This month I had the opportunity to visit Tim Garland and see his new Seaboard Central layout. Tim recently moved, and is building a new and bigger version of the Seaboard Central that was featured in the June 2023 issue of Model Railroader magazine. His new layout will eventually fill most of his large basement, but he is working on one section at a time, building and adding scenery to each section as he finishes it. This is the TOMA (The One Module Approach) method of building a layout touted by Joe Fugate in MRH. As Tim mentioned to me, it allows him to get sections done, hold operating sessions, and take his time building the rest of the layout. As I see it, Tim’s layout will take several years to build to completion, so this is a great way to build a large layout. By breaking up the construction it keeps you motivated to keep working on the layout instead of being overwhelmed with each task. Many times model railroaders are in a hurry to get everything finished. Model railroading is a journey, not a quick trip, so slow down and enjoy the process of each step of construction.
The ADM switcher has just set out out a DDG covered hopper at the facility.
As grain cars are unloaded they are shoved through the facility to the end of the sidings.
My friend Brandon accompanied me on my visit to Tim’s layout. After getting tour of the layout we began an ops session. I worked the industry switcher job at the ADM facility. The task was to sort loaded cars to the unloading spots under the shed roof, and then move the cars as each was unloaded. Each car had to be positioned at the unloading spot for 2-3 minutes to simulate unloading, and then the next car shoved into position. Once I had a cut of unloaded grain cars they were moved and swapped with loaded cars from the storage yard. Inbound loaded cars are stored on three sidings that run along the outside of the unloading shed. Tim also stated I had to pull and spot Dried Distillers Grain (DDG) covered hopper cars on track 1 inside the shed after four grain cars were unloaded and new car was to be spotted. The goal at the end of my shift was to have two cuts each containing four empty grain hopper cars and one loaded DDG covered hopper car on two tracks in the yard for the local to pick up. It was a fun switch job in a nice compact space. This one section of Tim’s layout could be an entire layout for someone if they don’t have a lot of space for a layout.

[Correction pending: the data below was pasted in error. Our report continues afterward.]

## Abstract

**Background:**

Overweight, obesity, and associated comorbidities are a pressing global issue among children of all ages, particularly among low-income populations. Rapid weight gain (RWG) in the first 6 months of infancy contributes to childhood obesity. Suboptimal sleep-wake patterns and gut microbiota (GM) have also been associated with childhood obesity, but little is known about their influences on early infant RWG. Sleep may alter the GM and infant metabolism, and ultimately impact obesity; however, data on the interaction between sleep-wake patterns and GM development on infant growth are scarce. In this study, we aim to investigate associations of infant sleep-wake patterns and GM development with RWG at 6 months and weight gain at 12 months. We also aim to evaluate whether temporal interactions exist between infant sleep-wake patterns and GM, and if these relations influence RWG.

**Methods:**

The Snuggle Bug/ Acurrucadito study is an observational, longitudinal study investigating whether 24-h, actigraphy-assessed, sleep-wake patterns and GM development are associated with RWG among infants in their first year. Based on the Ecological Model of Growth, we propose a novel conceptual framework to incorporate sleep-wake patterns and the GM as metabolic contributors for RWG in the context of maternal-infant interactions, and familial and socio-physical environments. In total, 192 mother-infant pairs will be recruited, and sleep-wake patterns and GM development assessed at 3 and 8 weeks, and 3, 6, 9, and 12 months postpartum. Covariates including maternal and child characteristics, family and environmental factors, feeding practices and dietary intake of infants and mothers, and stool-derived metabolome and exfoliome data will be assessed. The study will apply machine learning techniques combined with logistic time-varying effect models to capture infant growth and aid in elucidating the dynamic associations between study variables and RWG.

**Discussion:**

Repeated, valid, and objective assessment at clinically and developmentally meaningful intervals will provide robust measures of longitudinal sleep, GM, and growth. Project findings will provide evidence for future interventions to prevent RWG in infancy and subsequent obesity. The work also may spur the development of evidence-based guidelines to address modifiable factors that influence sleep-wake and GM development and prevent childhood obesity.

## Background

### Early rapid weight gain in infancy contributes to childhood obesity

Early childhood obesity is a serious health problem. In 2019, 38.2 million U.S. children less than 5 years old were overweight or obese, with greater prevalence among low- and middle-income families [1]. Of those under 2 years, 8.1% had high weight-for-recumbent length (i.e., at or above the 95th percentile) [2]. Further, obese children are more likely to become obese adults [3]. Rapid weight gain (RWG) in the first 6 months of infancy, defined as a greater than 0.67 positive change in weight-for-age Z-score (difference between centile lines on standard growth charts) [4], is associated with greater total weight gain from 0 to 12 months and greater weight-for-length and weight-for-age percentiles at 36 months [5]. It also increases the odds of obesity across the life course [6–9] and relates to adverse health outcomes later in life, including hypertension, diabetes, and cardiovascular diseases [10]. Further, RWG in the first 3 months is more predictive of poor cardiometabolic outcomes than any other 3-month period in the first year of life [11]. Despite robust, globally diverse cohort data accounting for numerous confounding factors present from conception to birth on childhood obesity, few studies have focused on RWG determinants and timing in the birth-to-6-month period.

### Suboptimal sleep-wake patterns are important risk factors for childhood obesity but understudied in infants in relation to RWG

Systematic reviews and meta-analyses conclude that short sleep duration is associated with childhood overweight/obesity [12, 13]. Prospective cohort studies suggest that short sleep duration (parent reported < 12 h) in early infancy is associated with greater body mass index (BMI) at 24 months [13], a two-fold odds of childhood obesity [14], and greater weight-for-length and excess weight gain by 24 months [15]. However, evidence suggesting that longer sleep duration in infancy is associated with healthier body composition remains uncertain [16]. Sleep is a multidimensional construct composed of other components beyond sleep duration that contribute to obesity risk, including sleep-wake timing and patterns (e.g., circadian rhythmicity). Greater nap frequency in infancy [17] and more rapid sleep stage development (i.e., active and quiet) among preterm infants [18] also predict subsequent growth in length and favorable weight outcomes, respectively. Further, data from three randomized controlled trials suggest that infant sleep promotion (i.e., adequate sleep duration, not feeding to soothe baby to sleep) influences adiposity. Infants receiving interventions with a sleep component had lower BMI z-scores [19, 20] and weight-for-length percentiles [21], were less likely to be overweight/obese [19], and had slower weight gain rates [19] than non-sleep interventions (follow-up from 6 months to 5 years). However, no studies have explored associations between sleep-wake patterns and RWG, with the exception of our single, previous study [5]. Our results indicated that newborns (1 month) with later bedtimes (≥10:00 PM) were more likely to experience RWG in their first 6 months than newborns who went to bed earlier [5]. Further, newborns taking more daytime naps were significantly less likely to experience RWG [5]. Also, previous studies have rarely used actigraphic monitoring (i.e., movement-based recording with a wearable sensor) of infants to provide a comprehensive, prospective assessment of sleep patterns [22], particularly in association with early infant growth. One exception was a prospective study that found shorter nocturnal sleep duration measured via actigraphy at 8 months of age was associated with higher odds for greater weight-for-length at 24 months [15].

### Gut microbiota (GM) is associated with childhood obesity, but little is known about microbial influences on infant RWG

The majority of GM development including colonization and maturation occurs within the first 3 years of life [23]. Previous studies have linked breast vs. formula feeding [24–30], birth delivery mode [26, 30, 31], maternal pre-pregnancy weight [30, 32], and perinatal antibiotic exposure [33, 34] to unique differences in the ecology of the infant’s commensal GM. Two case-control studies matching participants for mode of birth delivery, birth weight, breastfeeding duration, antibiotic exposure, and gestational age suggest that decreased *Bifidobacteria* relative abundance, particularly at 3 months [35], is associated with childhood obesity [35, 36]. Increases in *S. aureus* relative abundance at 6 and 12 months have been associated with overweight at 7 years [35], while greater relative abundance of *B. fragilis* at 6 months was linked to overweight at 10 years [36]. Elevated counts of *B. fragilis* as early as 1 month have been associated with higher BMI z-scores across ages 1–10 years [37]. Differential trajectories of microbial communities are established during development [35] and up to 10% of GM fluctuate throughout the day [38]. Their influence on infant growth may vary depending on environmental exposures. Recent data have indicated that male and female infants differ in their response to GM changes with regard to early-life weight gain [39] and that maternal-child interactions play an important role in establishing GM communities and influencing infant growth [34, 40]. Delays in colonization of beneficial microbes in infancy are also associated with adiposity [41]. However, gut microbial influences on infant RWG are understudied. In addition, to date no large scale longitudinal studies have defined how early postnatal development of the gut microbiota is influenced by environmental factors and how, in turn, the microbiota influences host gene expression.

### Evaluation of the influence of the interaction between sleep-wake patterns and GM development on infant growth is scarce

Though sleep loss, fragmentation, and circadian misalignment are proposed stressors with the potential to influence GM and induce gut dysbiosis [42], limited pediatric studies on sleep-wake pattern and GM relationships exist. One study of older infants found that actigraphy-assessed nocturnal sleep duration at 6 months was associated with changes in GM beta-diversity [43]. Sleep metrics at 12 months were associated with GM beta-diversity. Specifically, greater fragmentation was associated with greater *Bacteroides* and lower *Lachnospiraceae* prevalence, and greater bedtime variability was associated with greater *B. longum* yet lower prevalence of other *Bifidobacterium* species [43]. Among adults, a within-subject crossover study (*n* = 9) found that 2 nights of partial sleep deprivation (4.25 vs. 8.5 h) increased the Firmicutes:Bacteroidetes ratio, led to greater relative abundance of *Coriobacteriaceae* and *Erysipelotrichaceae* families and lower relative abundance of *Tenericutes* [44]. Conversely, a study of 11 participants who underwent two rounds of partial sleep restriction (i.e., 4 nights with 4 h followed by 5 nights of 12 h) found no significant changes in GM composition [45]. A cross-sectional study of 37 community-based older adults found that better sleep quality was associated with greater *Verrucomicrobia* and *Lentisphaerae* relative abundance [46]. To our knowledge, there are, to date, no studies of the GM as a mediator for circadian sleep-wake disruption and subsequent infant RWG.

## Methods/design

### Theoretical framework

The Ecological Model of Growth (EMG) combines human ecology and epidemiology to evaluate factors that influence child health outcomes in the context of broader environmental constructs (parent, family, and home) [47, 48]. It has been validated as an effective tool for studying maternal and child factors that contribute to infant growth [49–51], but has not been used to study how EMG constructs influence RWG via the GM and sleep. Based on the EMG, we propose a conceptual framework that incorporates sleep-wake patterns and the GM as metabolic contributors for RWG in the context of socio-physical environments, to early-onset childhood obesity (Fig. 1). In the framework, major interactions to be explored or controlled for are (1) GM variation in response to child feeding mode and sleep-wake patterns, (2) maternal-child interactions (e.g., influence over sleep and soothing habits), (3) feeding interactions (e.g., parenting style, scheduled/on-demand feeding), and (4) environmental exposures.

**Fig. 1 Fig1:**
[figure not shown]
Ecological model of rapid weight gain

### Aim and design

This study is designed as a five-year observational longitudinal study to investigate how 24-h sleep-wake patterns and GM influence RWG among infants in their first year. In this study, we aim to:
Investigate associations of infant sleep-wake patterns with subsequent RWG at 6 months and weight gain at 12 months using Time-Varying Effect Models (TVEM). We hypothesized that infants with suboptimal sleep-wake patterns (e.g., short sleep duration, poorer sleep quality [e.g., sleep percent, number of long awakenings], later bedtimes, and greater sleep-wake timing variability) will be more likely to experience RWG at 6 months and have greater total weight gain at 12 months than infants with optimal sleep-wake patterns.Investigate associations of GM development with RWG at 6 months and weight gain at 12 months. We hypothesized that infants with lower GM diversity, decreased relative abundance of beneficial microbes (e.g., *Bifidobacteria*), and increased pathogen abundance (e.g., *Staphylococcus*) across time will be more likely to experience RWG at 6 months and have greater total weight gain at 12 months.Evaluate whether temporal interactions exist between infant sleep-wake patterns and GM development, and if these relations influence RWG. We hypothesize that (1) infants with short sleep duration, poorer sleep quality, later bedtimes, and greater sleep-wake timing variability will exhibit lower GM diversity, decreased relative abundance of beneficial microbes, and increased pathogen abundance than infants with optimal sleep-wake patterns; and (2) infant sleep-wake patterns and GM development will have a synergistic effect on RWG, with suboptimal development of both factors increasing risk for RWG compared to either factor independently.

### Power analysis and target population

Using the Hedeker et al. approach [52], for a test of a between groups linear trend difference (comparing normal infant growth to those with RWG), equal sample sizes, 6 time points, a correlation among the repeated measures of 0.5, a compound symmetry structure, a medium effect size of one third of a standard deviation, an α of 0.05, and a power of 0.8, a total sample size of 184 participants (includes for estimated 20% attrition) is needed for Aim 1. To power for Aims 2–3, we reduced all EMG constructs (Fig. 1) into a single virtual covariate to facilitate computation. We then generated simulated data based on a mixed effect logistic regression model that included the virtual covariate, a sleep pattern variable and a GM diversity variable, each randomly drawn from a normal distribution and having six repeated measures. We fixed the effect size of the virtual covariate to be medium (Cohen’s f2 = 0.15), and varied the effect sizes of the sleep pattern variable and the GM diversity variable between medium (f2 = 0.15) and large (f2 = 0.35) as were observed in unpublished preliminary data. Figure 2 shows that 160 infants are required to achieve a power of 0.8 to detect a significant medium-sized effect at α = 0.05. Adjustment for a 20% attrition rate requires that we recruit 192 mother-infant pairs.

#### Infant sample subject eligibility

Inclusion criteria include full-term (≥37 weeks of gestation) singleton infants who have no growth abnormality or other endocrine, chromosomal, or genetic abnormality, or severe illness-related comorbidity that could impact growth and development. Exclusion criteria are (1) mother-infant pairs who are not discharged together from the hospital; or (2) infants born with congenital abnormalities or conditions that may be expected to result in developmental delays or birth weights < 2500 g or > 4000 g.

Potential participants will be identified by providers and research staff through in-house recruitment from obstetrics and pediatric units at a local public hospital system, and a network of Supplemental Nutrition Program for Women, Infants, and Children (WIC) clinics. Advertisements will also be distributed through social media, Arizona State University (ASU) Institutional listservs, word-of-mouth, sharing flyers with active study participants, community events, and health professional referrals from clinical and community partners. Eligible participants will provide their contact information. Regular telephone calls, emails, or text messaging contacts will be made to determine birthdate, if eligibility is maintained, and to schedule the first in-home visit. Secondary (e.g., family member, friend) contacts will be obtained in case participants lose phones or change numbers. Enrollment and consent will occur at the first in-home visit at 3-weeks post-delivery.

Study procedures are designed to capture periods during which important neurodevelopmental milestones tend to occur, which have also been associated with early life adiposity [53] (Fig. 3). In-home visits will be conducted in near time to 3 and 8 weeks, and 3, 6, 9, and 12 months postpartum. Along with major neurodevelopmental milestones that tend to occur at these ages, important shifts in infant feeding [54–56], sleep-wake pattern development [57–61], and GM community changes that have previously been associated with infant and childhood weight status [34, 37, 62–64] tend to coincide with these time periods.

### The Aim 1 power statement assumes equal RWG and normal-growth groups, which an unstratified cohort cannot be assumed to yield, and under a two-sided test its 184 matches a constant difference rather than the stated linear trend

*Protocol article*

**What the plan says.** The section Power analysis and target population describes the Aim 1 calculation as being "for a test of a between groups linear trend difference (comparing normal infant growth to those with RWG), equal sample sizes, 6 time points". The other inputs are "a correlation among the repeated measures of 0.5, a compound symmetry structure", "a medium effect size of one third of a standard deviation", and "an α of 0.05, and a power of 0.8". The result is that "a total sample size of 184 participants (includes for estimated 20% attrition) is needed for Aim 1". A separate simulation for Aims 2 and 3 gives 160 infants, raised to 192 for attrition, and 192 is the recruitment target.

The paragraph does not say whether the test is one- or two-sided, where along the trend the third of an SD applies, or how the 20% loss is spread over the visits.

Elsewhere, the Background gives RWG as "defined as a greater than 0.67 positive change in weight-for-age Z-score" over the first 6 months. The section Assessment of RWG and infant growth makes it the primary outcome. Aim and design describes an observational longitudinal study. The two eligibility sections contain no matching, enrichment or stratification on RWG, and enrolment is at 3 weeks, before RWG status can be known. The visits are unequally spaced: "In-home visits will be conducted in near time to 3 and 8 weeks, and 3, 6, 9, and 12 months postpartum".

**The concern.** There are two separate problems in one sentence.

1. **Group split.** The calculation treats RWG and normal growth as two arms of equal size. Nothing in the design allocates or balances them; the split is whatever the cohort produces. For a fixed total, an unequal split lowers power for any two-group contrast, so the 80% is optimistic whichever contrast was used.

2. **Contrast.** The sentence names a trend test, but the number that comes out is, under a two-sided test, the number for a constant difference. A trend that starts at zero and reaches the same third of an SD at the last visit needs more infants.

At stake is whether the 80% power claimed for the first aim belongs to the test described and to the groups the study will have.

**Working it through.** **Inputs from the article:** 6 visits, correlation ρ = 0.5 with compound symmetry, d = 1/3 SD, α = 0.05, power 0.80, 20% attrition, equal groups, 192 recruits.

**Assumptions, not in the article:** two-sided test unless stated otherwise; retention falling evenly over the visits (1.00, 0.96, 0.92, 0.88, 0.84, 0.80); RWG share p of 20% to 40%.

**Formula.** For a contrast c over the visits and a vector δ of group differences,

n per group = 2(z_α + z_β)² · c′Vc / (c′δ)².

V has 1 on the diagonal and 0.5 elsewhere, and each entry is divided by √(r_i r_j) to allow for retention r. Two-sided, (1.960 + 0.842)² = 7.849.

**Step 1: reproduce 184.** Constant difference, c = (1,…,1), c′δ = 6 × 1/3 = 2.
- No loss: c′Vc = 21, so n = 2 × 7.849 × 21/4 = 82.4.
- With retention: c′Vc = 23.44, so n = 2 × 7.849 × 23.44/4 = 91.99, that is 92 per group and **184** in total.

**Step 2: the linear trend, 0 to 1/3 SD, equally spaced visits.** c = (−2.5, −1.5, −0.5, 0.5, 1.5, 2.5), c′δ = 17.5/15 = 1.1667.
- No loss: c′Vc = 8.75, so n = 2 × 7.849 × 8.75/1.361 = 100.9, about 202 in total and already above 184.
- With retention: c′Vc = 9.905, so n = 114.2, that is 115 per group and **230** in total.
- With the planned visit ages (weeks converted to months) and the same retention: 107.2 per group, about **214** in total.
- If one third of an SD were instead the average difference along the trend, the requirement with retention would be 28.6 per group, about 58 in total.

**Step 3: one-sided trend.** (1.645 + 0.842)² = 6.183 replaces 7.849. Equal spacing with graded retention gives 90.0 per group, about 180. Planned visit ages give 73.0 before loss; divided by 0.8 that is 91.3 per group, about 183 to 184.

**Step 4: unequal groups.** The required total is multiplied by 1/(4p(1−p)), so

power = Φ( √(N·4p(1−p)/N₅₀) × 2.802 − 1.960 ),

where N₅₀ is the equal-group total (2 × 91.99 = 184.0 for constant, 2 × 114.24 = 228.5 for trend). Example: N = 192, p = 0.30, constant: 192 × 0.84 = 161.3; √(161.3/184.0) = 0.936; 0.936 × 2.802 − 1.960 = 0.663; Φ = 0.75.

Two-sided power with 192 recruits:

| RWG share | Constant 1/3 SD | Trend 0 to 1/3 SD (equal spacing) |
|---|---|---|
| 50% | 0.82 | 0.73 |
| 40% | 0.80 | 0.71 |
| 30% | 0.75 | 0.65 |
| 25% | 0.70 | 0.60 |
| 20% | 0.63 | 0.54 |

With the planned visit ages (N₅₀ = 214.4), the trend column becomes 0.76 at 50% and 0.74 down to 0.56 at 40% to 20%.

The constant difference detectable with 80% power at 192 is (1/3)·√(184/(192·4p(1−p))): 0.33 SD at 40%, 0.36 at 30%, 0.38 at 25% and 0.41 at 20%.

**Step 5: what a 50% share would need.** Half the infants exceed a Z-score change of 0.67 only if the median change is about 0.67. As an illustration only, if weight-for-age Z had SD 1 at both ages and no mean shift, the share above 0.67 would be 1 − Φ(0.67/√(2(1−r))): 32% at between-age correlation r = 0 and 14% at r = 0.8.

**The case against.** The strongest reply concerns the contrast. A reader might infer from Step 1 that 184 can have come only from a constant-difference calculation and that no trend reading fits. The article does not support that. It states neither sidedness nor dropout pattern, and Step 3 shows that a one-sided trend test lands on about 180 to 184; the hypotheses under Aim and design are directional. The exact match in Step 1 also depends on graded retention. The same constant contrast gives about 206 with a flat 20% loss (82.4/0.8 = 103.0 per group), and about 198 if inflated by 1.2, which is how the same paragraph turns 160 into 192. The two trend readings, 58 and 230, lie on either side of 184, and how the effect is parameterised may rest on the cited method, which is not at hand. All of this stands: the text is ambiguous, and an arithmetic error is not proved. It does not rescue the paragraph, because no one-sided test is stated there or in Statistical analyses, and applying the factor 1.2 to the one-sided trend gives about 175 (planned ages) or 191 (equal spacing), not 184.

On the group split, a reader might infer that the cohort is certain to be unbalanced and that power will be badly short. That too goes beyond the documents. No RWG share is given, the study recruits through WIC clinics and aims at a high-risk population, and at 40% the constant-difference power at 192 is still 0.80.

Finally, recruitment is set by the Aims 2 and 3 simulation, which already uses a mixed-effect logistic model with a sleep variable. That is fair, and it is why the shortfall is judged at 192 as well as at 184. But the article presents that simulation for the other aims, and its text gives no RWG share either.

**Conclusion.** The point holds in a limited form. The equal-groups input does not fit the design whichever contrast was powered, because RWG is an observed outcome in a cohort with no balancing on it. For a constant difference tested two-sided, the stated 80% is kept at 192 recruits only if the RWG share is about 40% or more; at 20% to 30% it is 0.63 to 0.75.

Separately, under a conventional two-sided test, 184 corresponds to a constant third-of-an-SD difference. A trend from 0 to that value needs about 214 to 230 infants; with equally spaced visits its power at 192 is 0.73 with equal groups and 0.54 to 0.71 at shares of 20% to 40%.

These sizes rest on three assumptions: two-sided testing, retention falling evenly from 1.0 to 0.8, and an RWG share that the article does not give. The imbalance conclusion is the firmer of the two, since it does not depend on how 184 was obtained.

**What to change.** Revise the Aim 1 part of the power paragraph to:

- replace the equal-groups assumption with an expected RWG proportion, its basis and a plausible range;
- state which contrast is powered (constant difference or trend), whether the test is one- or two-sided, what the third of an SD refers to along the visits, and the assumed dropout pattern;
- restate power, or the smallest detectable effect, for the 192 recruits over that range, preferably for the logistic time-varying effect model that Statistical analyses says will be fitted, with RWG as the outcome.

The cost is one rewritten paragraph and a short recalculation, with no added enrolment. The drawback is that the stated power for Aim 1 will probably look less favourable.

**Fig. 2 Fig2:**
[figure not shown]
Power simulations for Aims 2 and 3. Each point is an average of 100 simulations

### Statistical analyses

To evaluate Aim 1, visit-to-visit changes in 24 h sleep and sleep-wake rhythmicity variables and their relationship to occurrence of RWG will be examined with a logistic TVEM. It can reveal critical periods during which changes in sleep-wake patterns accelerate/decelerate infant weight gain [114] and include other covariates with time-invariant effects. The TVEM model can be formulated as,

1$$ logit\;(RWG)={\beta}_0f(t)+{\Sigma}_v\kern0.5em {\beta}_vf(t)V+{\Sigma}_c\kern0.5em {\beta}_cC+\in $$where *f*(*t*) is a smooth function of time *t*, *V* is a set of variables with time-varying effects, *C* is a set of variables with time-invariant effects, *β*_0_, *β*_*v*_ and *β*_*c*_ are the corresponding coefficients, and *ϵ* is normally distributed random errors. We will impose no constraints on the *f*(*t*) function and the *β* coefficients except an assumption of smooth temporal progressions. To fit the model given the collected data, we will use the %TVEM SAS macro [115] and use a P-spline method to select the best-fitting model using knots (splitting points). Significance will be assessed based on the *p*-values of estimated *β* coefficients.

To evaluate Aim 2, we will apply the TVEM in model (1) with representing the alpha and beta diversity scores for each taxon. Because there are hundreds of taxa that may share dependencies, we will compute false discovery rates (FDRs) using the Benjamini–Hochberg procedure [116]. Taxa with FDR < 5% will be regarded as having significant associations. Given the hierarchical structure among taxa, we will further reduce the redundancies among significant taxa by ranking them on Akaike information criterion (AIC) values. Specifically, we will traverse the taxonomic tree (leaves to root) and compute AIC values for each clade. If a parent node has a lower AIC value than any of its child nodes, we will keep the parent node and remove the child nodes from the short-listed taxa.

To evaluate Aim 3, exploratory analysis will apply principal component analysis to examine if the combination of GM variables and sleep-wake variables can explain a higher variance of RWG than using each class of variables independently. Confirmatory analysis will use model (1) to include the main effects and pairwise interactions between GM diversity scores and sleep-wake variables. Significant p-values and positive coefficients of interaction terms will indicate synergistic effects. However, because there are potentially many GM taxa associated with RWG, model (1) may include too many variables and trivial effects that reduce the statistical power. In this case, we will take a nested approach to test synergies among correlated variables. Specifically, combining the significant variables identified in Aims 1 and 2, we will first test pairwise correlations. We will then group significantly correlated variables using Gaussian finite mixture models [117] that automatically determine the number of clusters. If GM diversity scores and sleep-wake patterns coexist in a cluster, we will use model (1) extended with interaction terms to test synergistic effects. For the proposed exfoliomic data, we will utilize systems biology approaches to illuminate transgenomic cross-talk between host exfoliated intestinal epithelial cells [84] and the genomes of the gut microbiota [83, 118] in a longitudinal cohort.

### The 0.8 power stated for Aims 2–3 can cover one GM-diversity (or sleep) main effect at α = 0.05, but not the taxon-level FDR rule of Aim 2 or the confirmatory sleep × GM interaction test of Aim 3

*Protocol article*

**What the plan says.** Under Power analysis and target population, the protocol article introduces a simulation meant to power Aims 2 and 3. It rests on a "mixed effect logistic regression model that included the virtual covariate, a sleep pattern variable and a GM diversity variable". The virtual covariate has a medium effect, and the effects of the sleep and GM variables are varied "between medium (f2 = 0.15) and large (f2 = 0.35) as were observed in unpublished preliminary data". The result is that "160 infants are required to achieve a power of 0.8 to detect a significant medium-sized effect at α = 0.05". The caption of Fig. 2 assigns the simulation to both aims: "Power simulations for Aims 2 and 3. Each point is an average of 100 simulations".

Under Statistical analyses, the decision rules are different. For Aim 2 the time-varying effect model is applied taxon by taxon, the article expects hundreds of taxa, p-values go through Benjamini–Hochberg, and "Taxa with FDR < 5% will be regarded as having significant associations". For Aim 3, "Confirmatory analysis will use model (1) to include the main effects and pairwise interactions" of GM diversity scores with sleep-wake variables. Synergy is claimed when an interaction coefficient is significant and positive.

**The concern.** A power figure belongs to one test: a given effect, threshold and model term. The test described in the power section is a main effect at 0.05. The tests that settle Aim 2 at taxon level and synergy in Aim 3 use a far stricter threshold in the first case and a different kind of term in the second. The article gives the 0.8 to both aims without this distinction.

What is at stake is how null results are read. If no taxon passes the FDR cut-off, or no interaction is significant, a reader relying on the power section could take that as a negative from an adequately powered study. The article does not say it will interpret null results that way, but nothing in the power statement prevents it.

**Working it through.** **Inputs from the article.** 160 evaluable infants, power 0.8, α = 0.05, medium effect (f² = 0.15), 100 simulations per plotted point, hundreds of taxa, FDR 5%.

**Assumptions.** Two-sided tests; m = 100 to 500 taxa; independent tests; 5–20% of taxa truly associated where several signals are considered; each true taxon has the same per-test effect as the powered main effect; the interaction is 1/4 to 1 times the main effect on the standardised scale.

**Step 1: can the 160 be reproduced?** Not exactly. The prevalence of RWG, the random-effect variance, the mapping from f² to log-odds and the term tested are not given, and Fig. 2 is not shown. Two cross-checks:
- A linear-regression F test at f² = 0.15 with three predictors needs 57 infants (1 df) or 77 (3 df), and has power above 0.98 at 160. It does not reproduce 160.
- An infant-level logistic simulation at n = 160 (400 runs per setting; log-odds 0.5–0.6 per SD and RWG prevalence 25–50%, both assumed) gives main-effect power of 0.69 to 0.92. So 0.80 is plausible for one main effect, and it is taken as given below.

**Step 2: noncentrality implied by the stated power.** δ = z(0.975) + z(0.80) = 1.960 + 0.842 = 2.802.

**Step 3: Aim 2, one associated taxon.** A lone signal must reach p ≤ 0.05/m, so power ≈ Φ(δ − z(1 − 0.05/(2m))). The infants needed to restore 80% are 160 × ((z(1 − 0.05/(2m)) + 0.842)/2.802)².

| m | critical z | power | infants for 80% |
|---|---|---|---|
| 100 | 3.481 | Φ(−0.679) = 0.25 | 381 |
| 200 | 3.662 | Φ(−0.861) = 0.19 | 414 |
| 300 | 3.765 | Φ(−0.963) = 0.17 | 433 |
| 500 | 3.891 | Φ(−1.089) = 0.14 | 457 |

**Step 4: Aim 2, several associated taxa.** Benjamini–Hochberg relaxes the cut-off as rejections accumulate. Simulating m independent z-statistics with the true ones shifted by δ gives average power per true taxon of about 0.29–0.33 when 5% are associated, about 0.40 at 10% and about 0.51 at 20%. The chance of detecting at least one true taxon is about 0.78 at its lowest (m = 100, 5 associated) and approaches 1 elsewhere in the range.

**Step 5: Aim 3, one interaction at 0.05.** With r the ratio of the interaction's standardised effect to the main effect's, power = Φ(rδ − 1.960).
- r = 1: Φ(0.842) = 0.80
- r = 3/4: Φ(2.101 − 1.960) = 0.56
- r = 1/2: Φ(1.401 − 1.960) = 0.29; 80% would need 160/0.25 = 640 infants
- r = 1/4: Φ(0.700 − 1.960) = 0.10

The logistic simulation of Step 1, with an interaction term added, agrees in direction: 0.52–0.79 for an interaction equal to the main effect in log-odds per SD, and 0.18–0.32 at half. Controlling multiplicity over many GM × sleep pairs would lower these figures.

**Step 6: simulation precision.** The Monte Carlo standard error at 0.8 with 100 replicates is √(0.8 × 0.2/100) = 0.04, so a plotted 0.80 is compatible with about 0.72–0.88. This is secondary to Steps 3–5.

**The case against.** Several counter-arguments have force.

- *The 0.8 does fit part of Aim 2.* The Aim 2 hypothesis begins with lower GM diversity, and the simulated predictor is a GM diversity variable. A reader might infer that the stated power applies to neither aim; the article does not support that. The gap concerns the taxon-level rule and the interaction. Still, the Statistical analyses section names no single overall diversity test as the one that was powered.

Brandon and Tim work the yard job using the ProtoThrottle.
While I was switching the ADM facility, Tim and Brandon were sorting cars in the yard in the next room. They arranged the cars so that it would be easier to work the ADM facility later in the ops session. Working long cuts of cars added some challenges to the ops session. By using drive hold on the ProtoThrottle, Brandon was able to notch up while keeping the speed slow, simulating an engine working hard to get the cars moving.
The Seaboard Central yard office where the crews begin and end their day. Note the mud puddles in the gravel parking lot.
After both switch jobs were completed, Brandon and I teamed up to work the local that switched a cement facility and then ADM. When we worked the ADM facility Brandon remained the room where the locomotive was, while I was on the other side of a wall at the industry. This added another level of prototypical operations as I had to call out the moves and car lengths to a coupling as Brandon could not see the end of the train. This was great fun and simulated the radio transmission between crew members just like a local switch crew has to do. The local job also has to switch the tank cars at the ethanol rack, which added a little more work for us with pulls and re-spots. Once we had the ADM facility switched, we returned the cars to the yard and set the locomotives out at the yard office.
If you would like to see more about Tim’s layout check out his YouTube channel;
Overall the entire ops session lasted about 1.5 hours and everyone had a great time. I can’t wait to see how the rest of the layout comes out. Tim has done an incredible job with designing and building his layout. I hope to be back soon and can’t wait to operate on his layout again.
Until next time, stay safe and keep model railroading.